Foreclosure Defense: Over-appraisal argument: Why Would They DO that?

> To:
> Subject: Just a thought…opposing arguments
> On the whole idea with an inflated appraisal and the $amount delta between real and legit, if I’m opposing counsel I argue that that the only one an inflated appraisal benefited was the seller of the property, not anyone in the chain of “conspiracy” from mortgage broker to Wall Street, in fact the inflated appraisal increased their clients risk at no benefit…..obviously this may not wash with a condo/developer in bed with broker/appraiser conspiring to sell units but may be valid argument in typical homeowner sale


Dear Rainmaker: Look a the Bill Moyers piece on the blog and you’ll see the counter arguments.

It’s true that the seller benefited if his/her timing was right. But chances are he turned around and bought some other house at an equally inflated price and THEN took the same loss everyone else did.

In any event, the intent of the Wall $treet parties involved here was to get rid of the cash that was flooding in from investors all over the world, trillions and trillions of dollars of it — far in excess of any normal demand for mortgage loans.

So they had to create a euphoric bubble with the full complicity of developers, who dutifully raised prices every couple of months to give the people who bought the misimpression their house was going up in value and the misimpression to people who were thinking of moving that they better do it fast before the prices go out of reach. In the sales pitch it was the same as the car business. They switched from the price of the asset to the cost of the payment. You can afford $300 per month, can’t you? Yes. Well that’s it, what do you care about the rest of the numbers? If things get tight, you’ll be able to refi at an even higher price and pull out even more money.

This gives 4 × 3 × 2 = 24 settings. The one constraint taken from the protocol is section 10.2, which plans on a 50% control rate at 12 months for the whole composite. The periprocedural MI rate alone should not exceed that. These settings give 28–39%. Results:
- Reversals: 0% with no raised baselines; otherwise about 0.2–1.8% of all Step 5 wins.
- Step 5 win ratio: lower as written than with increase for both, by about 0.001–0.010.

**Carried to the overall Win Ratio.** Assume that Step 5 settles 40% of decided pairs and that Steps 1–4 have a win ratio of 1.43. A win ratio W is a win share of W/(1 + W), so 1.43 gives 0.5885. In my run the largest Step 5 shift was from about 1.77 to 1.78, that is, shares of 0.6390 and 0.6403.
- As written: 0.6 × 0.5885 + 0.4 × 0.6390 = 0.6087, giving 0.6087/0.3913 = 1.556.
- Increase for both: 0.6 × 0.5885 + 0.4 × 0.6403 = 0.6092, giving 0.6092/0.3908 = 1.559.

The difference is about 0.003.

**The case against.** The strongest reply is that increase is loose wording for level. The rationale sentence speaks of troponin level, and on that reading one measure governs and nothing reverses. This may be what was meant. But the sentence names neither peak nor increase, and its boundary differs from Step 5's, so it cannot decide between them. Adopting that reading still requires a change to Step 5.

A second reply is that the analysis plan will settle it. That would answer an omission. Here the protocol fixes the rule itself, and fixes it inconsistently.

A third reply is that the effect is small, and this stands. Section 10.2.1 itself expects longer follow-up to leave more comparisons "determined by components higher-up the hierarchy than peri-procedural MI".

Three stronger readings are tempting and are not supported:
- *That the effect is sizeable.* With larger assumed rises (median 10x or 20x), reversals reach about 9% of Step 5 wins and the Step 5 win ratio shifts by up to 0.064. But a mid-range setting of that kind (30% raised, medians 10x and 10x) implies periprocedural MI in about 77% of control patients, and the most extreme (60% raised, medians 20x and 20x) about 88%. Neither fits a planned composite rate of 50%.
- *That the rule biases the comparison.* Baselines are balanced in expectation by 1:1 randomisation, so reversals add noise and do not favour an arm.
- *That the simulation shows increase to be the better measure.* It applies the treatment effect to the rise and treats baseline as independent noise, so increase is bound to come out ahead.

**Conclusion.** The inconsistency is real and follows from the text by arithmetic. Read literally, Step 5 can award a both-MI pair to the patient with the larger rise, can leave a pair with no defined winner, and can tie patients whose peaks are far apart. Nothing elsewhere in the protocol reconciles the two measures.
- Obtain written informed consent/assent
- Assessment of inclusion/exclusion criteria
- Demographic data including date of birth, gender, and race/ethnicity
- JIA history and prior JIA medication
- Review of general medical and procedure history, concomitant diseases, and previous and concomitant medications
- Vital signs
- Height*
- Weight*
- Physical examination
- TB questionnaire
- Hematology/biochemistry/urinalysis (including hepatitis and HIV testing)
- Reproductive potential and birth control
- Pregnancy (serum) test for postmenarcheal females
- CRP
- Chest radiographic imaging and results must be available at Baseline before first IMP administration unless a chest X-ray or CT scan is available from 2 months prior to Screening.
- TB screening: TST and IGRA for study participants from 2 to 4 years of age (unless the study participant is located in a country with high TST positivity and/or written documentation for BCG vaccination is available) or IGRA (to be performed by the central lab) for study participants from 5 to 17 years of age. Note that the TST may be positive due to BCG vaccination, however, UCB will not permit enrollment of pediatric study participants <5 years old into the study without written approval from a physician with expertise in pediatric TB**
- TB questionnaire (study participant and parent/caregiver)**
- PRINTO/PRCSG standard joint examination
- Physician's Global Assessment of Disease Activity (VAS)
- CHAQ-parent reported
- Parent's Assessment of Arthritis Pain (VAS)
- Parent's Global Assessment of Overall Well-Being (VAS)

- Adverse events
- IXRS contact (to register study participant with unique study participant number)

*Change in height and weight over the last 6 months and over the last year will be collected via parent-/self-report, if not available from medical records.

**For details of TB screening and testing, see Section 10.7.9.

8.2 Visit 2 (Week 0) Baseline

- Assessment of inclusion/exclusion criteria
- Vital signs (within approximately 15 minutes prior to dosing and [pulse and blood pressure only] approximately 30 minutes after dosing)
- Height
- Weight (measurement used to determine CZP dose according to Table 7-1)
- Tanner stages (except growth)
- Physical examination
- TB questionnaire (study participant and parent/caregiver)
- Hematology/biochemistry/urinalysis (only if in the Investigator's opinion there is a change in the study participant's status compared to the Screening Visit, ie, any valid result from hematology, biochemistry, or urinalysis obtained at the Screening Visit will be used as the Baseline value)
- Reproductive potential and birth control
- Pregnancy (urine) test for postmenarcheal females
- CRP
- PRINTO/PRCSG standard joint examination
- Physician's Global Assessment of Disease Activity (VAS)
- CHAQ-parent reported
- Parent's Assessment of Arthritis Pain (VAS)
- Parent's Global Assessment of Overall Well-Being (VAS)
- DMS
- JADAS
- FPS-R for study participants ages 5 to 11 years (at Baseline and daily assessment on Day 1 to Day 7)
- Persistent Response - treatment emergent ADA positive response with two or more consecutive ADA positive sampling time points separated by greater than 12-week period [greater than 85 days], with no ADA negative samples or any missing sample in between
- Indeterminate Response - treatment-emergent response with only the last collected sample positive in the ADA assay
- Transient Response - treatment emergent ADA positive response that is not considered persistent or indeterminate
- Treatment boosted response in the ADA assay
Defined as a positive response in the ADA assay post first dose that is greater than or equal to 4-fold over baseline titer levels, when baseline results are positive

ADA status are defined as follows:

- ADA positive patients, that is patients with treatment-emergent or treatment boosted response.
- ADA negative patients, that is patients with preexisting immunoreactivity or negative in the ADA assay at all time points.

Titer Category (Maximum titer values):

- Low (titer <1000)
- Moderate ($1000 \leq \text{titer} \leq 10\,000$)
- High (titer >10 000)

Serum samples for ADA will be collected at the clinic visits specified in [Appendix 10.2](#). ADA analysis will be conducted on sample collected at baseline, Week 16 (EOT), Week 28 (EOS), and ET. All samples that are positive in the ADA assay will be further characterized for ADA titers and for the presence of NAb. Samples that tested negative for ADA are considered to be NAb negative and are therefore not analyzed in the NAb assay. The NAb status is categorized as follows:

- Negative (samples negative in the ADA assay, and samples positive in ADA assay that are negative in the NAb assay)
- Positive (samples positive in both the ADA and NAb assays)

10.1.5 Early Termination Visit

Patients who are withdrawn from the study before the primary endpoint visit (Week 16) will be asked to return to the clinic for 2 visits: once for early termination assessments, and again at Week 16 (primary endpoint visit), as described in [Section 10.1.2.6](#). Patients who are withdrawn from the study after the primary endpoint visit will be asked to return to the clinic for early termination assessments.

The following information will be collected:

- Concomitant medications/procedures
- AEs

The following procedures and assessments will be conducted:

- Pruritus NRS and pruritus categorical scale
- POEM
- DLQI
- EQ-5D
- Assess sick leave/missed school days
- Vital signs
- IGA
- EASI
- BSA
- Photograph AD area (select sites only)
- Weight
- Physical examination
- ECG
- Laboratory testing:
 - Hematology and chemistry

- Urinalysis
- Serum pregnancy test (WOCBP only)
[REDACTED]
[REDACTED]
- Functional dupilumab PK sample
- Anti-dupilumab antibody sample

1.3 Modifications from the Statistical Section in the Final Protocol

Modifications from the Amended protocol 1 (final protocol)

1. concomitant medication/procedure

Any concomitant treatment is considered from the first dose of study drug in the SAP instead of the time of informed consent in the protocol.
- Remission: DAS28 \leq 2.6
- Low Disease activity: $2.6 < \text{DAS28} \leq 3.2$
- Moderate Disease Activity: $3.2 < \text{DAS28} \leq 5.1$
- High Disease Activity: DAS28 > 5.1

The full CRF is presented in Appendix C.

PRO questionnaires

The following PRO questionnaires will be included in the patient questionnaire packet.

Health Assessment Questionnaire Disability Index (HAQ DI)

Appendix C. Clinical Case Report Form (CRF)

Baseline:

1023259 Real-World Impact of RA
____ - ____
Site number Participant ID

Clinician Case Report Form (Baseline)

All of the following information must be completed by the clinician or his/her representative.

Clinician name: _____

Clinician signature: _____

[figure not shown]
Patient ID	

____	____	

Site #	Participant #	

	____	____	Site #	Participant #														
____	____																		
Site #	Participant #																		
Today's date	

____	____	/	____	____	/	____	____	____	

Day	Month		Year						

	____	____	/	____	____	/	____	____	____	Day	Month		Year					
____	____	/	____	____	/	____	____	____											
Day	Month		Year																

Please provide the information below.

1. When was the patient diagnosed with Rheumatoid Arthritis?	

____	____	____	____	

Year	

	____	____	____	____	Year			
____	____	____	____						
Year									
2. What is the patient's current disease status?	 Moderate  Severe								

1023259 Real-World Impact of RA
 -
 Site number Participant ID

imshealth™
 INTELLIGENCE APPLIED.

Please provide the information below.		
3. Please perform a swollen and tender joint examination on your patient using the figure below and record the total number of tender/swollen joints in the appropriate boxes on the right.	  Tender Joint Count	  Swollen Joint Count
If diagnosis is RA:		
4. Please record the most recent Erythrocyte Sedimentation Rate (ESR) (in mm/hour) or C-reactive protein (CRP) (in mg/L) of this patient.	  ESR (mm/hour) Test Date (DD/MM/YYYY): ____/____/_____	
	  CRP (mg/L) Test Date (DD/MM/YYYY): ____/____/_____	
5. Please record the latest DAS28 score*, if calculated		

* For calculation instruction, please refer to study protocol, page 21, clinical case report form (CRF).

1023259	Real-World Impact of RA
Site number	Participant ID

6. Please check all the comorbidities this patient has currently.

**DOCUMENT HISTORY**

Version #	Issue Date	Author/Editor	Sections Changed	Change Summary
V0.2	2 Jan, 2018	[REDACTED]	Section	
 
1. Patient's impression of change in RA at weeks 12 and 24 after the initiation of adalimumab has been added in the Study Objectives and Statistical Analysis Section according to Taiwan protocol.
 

The reason for the up market was two-fold — (a) it created demand where there wouldn’t be any because we had a situation of money looking for people not people looking for houses and (2) the higher the price the faster the money could be deployed. Brown’s suit in California says that Countrywide had a quota of 80 loans per day per “mortgage specialist”. So break that day down and see how much time was spent considering the character and qualities of the loan applicant after the socializing was over. 3 minutes, if that?

No, the seller got screwed just like everyone else did, but one step removed. After he “made” all that oney in a resale, he bought a house that plummeted in value. The developer was the only one who made out, but they got ahead of themselves just like the investment bankers etc., who started sucking on thier own exhaust and holding “inventory”.

As to the no benefit argument, you miss the point. They had no risk and ONLY benefit. Wall Street makes money when it moves from one place to another. Here the money moved from investors to home sellers and homeowners (refis). The certificates on asset backed securities (mortgage backed securities) sold to the investors had a premium so great that they could pay premiums all the way down the chain and pay bonuses and kickbacks that were undisclosed.

When the deals tanked who really bites the bullet? The source of funding (investors) and the people who did it to them when the investors start making their claims. Over appraisal was absolutely required because the fundamentals were not there. So appraisers used the developer hatched pricing scheme to justify unjustifiable appraisals. Even an amateur would examine things pretty closely if the same house was selling for $250,000 last year and now has a purchase price of $375,000. Any lay person if they were asked to fund that mortgage would say, wait a minute, how stable is that price?

In the end it was the same thing on both ends of the transaction. They lied to the investors with false desciptions of the underlying “assets” and false descriptions of the actual investment, and false pricing supported by false “independent” ratings and false insurance. They lied to the borowers with false description of the underlying assets to the mortgage, and false descriptions of the actual investment and loan documents, and false pricing supported by false “independent” appraisals and false assurances of future prices.

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